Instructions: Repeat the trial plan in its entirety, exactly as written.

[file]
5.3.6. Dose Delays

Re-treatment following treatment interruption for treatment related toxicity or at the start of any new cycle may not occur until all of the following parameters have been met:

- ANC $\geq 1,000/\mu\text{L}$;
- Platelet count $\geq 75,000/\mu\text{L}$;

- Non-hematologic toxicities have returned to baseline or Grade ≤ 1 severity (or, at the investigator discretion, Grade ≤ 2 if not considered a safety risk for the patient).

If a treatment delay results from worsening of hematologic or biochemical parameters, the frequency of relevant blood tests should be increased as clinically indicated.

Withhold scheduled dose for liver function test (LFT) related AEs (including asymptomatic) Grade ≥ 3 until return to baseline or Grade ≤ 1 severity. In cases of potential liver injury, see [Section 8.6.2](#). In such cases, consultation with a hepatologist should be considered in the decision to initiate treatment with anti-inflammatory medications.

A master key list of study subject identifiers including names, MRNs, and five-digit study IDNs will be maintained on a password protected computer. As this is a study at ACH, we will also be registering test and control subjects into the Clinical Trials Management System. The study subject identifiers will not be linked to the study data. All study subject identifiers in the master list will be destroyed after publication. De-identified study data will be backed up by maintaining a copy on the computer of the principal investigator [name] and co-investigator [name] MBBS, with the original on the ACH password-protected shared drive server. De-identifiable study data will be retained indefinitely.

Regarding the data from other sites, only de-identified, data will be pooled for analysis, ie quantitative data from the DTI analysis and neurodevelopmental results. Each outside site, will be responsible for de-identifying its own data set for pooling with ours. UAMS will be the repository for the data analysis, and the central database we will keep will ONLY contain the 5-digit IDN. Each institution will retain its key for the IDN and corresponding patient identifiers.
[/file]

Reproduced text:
5.3.6. Dose Delays

Re-treatment following treatment interruption for treatment related toxicity or at the start of any new cycle may not occur until all of the following parameters have been met:

- ANC $\geq 1,000/\mu\text{L}$;
- Platelet count $\geq 75,000/\mu\text{L}$;

- Non-hematologic toxicities have returned to baseline or Grade ≤ 1 severity (or, at the investigator discretion, Grade ≤ 2 if not considered a safety risk for the patient).

If a treatment delay results from worsening of hematologic or biochemical parameters, the frequency of relevant blood tests should be increased as clinically indicated.

Withhold scheduled dose for liver function test (LFT) related AEs (including asymptomatic) Grade ≥ 3 until return to baseline or Grade ≤ 1 severity. In cases of potential liver injury, see [Section 8.6.2](#). In such cases, consultation with a hepatologist should be considered in the decision to initiate treatment with anti-inflammatory medications.

A master key list of study subject identifiers including names, MRNs, and five-digit study IDNs will be maintained on a password protected computer. As this is a study at ACH, we will also be registering test and control subjects into the Clinical Trials Management System. The study subject identifiers will not be linked to the study data. All study subject identifiers in the master list will be destroyed after publication. De-identified study data will be backed up by maintaining a copy on the computer of the principal investigator [name] and co-investigator [name] MBBS, with the original on the ACH password-protected shared drive server. De-identifiable study data will be retained indefinitely.

Regarding the data from other sites, only de-identified, data will be pooled for analysis, ie quantitative data from the DTI analysis and neurodevelopmental results. Each outside site, will be responsible for de-identifying its own data set for pooling with ours. UAMS will be the repository for the data analysis, and the central database we will keep will ONLY contain the 5-digit IDN. Each institution will retain its key for the IDN and corresponding patient identifiers.